The Hyon USA cease and desist controversy is the latest vaping “scandal.” For those of you not familiar with the situation, is involves the Hyon USA Pi2 atomizer by Haus of Zombi and the Ivogo Evil Monk atomizer. When I chatted with company president Fernando Solis at Vape Summit III, he positioned the Pi2 as the industry’s first postless atomizer. The Ivogo Evil Monk is positioned as a non-post RDA. The implication is that Ivogo “borrowed” some of Hyon USA’s designs and incorporated them into the Evil Monk. Ivogo is known primarily for its clone products. Earlier in July, several vape reviewers received Hyon USA cease and desist emails, or more precisely pre-cease-and-desist letters. Some of the reviewers interpreted the legal email as a threat and many of their readers/viewers attacked Hyon USA. Yesterday, I chatted with Fernando at Monster Vape Lounge to get his explanation on the Hyon USA cease and desist controversy.
In the interview below, Fernando explains his side of the Hyon USA cease and desist matter. He said that the letters were meant to start a dialogue with reviewers and were not meant to threaten them. In his mind, these actions are relatively banal and not the big deal that some are making them out to be. While I understand what he was trying to do from business and legal standpoints, I believe that company should have used a lighter touch. I mentioned my experiences reviewing products in the consumer electronics and videogame businesses to Fernando; in some cases legal inquiries were sent to my publisher and in other cases the situation was gently handled by PR reps. Of course those two businesses are much larger and more established than vaping; most popular vape reviewers don’t have publishers to answer to and proper vaping PR is mostly nonexistent.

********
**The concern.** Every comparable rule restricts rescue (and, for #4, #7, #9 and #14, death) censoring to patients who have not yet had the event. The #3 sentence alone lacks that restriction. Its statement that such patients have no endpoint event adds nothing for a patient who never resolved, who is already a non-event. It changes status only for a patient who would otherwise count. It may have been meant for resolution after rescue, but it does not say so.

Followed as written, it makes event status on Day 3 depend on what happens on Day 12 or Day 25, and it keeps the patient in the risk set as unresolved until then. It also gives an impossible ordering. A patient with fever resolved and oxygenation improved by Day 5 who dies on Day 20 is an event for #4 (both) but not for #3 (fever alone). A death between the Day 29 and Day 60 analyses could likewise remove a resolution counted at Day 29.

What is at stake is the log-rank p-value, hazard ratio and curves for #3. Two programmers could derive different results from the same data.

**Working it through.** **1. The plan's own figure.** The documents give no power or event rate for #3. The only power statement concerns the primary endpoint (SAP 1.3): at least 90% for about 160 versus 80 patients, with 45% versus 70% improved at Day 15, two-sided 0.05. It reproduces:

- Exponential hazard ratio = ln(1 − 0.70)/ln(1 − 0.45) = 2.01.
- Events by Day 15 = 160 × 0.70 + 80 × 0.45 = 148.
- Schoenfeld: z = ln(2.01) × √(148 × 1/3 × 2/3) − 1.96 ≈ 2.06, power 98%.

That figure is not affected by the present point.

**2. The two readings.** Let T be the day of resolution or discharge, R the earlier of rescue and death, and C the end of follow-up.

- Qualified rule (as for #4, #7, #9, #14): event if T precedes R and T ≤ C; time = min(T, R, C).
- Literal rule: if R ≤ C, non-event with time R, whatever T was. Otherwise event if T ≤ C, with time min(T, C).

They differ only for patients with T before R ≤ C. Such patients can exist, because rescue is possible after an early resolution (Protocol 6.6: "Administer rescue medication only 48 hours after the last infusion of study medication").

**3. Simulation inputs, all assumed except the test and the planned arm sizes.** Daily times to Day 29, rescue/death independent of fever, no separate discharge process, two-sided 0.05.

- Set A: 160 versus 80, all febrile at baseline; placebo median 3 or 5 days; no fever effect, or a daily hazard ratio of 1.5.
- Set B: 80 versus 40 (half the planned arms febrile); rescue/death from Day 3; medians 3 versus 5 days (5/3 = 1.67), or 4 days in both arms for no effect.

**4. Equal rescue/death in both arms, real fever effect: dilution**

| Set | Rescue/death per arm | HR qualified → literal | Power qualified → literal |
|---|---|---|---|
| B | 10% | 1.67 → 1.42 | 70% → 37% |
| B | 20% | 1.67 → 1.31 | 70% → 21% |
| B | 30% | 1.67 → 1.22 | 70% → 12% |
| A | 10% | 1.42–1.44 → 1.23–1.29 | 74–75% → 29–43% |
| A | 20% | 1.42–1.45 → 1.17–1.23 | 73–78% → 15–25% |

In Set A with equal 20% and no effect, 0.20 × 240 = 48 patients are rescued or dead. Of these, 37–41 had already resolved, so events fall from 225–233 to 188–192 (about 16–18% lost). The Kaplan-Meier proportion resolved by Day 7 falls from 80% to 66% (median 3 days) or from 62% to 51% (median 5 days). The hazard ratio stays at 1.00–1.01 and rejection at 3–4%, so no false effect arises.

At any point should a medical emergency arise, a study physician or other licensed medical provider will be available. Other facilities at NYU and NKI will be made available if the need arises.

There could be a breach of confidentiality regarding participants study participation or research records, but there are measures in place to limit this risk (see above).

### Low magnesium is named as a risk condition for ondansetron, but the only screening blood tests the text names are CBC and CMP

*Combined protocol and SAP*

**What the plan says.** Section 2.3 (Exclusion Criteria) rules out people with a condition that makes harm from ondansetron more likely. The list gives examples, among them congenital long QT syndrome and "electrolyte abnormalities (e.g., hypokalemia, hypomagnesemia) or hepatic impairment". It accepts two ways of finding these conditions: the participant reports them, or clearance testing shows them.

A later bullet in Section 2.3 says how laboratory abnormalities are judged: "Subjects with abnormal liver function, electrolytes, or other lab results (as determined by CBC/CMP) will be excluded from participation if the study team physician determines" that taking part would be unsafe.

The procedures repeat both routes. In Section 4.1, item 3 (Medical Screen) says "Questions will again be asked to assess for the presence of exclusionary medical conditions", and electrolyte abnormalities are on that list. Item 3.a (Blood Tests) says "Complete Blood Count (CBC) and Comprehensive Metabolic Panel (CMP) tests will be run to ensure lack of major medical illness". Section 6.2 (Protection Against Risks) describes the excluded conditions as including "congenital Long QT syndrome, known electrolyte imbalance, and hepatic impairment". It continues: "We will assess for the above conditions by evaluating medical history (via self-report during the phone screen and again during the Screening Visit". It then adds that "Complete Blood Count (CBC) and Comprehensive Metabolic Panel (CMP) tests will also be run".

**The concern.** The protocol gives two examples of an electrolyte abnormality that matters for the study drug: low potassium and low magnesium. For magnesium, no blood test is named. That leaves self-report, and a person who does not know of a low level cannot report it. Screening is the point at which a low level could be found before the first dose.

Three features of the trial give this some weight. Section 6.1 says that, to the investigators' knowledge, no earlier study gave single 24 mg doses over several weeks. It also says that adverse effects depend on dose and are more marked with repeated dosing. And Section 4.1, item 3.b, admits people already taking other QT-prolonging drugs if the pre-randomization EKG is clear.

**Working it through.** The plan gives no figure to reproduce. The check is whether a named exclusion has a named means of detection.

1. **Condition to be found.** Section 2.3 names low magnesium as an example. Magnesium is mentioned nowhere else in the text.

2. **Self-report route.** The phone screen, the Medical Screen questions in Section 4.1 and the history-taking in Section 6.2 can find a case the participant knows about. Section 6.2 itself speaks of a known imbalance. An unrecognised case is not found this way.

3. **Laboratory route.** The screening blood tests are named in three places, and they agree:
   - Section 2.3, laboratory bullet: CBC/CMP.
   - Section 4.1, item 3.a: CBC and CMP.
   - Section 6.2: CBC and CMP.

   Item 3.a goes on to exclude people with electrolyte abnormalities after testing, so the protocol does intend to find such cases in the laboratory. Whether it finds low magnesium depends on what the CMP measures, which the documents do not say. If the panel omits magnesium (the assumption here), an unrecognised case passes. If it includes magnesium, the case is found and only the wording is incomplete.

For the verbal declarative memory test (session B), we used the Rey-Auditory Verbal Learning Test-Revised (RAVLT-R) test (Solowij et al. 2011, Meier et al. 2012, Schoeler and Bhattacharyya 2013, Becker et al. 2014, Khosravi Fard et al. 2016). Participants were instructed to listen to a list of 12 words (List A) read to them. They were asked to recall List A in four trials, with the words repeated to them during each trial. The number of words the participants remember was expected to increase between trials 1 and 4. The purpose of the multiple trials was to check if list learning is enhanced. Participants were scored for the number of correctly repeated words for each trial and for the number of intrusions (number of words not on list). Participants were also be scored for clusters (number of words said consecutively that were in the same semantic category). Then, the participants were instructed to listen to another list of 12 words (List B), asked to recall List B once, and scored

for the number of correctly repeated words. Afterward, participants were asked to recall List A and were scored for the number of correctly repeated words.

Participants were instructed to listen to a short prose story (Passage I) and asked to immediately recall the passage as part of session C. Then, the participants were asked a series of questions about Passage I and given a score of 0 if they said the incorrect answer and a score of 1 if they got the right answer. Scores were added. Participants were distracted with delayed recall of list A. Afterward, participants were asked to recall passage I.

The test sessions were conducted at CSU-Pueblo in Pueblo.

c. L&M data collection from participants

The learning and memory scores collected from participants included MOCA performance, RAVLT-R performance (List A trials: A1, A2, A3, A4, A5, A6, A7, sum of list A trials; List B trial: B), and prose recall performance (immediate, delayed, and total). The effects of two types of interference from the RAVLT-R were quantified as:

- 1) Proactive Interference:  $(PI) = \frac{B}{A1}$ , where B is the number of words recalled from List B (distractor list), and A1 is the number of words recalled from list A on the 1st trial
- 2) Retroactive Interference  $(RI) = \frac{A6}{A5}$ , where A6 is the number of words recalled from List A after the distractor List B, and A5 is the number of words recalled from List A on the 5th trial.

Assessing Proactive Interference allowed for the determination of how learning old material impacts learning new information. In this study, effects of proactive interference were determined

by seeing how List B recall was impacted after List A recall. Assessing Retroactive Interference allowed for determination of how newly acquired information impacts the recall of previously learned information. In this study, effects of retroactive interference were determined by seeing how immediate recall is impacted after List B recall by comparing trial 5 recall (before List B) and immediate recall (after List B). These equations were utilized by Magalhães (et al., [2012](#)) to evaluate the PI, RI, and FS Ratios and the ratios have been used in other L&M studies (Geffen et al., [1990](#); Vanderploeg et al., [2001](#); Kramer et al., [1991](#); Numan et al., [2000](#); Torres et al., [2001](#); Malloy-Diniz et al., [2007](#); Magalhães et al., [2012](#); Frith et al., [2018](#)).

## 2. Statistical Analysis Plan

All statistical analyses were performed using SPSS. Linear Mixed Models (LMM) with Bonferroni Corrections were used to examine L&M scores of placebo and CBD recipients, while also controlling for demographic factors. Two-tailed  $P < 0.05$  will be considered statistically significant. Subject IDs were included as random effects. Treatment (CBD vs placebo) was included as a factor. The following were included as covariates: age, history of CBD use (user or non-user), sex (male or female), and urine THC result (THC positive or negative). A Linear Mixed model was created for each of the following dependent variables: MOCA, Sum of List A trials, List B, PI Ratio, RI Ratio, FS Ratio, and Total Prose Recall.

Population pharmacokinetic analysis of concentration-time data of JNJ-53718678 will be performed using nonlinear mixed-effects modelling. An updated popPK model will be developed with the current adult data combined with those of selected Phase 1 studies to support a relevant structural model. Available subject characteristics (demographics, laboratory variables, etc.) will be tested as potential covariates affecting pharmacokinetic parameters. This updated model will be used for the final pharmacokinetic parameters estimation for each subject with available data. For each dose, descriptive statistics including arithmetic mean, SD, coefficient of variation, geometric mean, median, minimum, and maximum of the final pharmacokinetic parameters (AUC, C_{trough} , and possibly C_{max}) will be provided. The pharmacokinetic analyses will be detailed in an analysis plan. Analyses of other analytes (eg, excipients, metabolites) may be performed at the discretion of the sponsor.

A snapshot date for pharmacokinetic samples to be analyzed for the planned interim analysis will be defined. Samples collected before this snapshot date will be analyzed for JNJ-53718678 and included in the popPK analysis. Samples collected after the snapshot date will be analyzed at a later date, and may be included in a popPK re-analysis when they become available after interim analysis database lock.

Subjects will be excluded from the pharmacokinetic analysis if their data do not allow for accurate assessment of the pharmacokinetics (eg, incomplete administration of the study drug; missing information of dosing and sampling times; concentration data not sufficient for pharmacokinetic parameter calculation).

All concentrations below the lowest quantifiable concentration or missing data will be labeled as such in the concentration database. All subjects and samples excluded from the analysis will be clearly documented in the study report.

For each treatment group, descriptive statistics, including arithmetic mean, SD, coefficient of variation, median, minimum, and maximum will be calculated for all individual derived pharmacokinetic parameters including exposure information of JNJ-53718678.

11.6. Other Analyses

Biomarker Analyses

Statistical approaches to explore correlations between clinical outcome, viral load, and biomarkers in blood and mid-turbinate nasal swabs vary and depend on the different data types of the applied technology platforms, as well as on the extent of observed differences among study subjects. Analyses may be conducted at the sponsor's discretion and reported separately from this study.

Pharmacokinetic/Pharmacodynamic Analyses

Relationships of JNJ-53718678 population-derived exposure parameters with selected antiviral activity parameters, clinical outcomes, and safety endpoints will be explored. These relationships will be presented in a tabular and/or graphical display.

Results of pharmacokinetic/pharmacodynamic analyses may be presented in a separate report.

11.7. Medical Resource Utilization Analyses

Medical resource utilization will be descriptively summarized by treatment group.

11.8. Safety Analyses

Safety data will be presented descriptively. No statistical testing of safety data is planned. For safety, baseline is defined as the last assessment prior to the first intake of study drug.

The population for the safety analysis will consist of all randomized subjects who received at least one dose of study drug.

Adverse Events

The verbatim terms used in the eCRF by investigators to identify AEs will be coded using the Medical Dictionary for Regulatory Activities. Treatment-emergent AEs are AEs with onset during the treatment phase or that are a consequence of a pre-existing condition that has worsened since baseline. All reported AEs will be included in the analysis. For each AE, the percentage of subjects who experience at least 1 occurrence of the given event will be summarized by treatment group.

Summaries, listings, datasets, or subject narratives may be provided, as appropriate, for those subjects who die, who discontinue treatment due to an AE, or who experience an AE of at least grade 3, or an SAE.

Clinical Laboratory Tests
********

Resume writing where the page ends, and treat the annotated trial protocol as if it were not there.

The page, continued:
Going after Internet reviewers is always a tricky thing. Many of them have thousands of fans that are influenced by their works. It’s easy for an established reviewer to get people to think highly of a company and it’s easier for reviewers to generate hate (it’s the Internet, after all). While I respect many vaping reviewers, for the most part they lack the professionalism of reviewers that I’ve worked with in gaming and electronics. Add it all up — relatively young business + unprofessional reviewers + a Hyon USA cease and desist letter — and you have a difficult PR situation. Again, I understand what Hyon USA was trying to do from a business standpoint, but I believe that the company could have handled the situation better.
My take is that there was no malice intended with the Hyon USA cease and desist action, but I definitely understand why people would disagree. I like Hyon USA’s products, I like how the company does business, and I like Fernando. Personally, I think he created more work for himself, but he also created an opportunity. The Hyon USA brand is getting lots of exposure and the company has a chance to turn some of the haters into new customers. See of yourself in the interview below. If you have a chance, please let me know what you think of the Hyon USA cease and desist situation after you’ve watched the video.